It may have come as a surprise this morning when conservative news aggregation website the Drudge Report tweeted that new greenhouse gas emissions regulations recently set by the Environmental Protection Agency have effectively forced a power cooperative to abandon its plans to build a clean energy project in Rogers City, Michigan.
Indeed, the Michigan-based Wolverine Power Cooperative on Tuesday announced that, after nearly 8 years and $25 million spent, the company will walk away from its proposed Wolverine Clean Energy Venture. Though the project has faced a number of regulatory hurdles, environmental challenges, and economic skepticism over the years, Wolverine CEO Eric Baker said that new greenhouse gas rules from the EPA ultimately “render the project impossible to build.”
The main rules Baker is speaking of are updated draft regulations setting a limit on the amount of carbon dioxide that new power plants can emit, which EPA Administrator Gina McCarthy has called the “first uniform national limits on carbon pollution for new plants.”
The twist, however, is that the company’s “Clean Energy Venture” was in actuality two coal-fired base load power plants that would have altogether had capacity of 600 megawatts, and no proposed method of capturing or storing the carbon. With no method of storing these emissions, it would certainly make it hard for the company to build a new coal-fired plant. Under the proposed rules, coal plants either have to emit only 1,100 pounds of carbon per megawatt hour over one year, or the plant can take 7 years to get average emissions down to 1,050 pounds per megawatt hour.
The reason that Wolverine was able to deem the project “clean” was likely the fact that a 35-turbines wind turbine farm was also lumped in with the coal plants. That part of the proposal, however, was “seldom talked about” and lacking in essential data.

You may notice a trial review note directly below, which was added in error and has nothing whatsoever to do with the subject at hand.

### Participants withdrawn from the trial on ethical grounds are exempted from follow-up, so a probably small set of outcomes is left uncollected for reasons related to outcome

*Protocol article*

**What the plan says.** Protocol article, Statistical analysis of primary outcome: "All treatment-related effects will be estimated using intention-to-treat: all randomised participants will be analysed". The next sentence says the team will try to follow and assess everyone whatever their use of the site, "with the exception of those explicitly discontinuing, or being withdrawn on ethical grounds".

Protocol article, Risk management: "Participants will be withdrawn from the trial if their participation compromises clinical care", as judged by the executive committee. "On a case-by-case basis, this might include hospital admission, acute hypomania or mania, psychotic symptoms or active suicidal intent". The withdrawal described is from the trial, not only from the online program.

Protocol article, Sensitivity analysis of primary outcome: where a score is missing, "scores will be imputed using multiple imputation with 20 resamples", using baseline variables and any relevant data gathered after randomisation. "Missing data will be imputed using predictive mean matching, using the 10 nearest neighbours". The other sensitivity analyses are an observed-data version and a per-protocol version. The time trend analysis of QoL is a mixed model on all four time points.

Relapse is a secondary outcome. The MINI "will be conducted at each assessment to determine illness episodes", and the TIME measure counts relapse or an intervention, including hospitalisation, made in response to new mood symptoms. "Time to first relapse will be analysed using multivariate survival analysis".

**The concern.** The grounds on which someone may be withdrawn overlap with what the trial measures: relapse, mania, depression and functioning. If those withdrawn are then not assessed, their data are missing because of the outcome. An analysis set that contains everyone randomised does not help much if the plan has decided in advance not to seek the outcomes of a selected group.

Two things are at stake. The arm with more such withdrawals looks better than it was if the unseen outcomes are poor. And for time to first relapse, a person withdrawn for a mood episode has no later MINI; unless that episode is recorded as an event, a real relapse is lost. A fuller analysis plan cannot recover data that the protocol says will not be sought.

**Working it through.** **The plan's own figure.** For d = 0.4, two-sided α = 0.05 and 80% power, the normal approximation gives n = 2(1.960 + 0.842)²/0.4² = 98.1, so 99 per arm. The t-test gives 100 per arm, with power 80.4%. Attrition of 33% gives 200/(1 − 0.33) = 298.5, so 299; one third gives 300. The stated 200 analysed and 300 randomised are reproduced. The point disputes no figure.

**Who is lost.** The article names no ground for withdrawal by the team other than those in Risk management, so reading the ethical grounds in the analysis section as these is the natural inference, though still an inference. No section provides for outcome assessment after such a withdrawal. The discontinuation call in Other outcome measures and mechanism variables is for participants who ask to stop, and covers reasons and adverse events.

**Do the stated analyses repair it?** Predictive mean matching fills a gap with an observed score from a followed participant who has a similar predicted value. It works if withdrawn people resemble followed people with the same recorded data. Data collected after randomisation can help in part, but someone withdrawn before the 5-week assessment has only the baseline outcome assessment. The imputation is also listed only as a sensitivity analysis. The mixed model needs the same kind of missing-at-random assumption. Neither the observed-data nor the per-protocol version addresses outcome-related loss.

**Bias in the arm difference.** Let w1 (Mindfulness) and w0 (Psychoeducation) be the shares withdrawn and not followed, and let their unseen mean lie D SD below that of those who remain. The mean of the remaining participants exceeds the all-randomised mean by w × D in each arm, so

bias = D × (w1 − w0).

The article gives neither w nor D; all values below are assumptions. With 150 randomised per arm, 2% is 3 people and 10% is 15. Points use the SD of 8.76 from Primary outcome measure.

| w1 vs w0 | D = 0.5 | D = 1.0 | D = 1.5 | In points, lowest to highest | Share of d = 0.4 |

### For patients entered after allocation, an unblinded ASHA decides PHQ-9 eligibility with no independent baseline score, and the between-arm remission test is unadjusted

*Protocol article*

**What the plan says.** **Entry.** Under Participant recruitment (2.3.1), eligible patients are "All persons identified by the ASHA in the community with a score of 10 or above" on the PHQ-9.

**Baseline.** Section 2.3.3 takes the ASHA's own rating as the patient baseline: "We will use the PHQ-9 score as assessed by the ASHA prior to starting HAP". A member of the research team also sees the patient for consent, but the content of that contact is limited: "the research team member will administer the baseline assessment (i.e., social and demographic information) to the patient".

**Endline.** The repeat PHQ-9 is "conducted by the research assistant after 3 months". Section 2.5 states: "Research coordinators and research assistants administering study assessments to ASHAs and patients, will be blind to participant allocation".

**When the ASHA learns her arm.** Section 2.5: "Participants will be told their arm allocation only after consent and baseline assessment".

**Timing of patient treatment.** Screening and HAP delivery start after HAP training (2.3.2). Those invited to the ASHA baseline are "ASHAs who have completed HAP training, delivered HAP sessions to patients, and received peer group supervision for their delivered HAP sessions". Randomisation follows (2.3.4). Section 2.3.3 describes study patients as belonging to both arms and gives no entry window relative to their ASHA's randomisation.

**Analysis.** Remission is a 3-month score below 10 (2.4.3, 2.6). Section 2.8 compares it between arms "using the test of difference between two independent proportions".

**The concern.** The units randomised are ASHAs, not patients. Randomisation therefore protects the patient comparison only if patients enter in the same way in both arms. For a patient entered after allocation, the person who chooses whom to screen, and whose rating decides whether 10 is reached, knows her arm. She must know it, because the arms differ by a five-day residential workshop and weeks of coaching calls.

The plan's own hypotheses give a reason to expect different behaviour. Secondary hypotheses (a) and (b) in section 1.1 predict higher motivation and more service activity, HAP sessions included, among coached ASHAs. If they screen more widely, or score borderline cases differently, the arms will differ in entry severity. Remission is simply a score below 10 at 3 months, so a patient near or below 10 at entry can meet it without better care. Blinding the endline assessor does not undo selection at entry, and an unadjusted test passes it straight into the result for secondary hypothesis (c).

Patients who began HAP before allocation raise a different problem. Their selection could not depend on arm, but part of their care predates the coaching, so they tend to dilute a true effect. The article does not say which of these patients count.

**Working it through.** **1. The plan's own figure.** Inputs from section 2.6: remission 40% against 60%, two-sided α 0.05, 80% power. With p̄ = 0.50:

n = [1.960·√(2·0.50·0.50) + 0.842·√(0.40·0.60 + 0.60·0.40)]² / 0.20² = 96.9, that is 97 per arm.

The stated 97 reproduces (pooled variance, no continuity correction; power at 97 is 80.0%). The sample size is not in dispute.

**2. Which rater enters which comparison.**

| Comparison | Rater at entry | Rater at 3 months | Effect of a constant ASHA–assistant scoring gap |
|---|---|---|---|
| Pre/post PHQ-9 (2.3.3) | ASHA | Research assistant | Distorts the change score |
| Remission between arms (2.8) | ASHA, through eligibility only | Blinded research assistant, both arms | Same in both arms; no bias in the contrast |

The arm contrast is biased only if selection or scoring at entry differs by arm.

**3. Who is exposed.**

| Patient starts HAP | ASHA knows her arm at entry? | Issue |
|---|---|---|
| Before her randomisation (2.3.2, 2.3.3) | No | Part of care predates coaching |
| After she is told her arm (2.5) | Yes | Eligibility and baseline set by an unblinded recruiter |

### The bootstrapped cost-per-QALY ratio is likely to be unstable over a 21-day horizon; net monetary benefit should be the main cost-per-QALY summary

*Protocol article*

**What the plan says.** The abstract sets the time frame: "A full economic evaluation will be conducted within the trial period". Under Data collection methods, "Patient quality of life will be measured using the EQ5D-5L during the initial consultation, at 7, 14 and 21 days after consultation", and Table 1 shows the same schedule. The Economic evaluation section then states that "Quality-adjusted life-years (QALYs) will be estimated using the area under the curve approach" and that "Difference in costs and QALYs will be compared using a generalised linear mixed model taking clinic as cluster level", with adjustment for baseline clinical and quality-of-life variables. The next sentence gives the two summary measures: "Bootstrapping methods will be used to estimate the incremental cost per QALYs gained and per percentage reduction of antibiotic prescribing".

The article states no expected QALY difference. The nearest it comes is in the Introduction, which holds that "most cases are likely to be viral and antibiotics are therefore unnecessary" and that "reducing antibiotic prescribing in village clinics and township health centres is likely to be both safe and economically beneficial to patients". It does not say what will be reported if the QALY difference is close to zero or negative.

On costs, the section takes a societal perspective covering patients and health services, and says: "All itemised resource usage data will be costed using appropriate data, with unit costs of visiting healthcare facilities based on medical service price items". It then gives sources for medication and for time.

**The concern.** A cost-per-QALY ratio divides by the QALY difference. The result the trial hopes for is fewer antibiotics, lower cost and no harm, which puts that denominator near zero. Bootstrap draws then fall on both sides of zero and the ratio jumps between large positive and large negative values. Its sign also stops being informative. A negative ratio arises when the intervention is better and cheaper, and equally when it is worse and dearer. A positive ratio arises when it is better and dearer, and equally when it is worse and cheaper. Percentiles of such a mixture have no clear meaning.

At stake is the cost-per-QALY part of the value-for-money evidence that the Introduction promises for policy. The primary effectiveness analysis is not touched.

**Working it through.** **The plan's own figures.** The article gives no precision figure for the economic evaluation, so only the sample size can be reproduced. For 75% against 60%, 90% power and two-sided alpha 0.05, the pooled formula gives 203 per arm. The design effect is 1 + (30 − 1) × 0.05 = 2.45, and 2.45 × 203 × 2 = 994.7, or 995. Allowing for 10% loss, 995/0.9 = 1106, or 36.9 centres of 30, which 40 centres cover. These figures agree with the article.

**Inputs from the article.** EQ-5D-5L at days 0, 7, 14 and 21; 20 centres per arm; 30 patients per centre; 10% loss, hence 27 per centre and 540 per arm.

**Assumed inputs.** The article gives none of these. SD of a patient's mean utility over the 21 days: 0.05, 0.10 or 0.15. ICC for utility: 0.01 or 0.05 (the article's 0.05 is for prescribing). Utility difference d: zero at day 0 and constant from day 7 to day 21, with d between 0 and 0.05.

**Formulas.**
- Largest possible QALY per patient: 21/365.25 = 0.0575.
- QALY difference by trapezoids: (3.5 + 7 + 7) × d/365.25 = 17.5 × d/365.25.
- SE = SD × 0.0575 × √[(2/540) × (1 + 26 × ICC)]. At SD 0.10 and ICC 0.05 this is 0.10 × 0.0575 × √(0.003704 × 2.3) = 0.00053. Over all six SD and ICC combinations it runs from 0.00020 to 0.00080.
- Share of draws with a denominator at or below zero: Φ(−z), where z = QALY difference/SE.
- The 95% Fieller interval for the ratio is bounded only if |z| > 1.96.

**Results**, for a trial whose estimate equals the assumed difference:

And even with the wind farm, according to Wolverine’s air permits, the project in its entirety would have added 995 tons of particulate pollution, 1,344 tons of SO2 pollution, and 2,647 tons of NOx pollution annually.
Wolverine had also proposed releasing 46.8 pounds of mercury pollution, 700 pounds of lead, and more than 6 million tons of greenhouse gases including carbon dioxide, according to the Environmental Law and Policy Center (ELPC), which opposed the project.
“The wind farm originally may have been an attempt to make this overall project look cleaner than it was,” Andrew Armstrong, an attorney at the ELPC, told ThinkProgress on Wednesday. “But it’s possible that, even though the coal plant is dead, the wind farm may proceed.”
Now that Wolverine’s project is dead, Armstrong said, Michigan-based company Swan Bay Wind LLC may be able to move forward with its plans to build a 42-turbine, 140 megawatt wind farm on that same land. If approved, Swan Bay told The Alpena News that it would need “a considerable amount of temporary workers” to build it, and six permanent workers for the 25-year lifespan of the turbines — not as many as the 100 permanent jobs the coal plant would have created, but still a boost for the area’s economy.
But still, the Michigan Public Service Commission in 2010 expressed doubt that the new coal plants proposed by Wolverine would be needed — even going so far as to say the plants would result in an estimated rate increase of $76.95 per month for the average residential customer.
Commercial wind energy production, on the other hand, has grown in the last decade, with Michigan Public Services Commission data updated this month showing total operational wind capacity at 1,161 megawatts and 676 turbines. Though Rogers City isn’t located in one of the Primary Wind Energy Zones where there are a lot of wind turbines, it is right on the coast of Lake Huron, which Wolverine itself had called “one of the best wind sites in Michigan.”
“I think Wolverine is doing the right thing by its customers by cancelling the coal project, “ Armstrong said. “Its kind of funny because this totally encapsulates what’s going on now. You cannot build a new coal plant. But wind is economically viable.”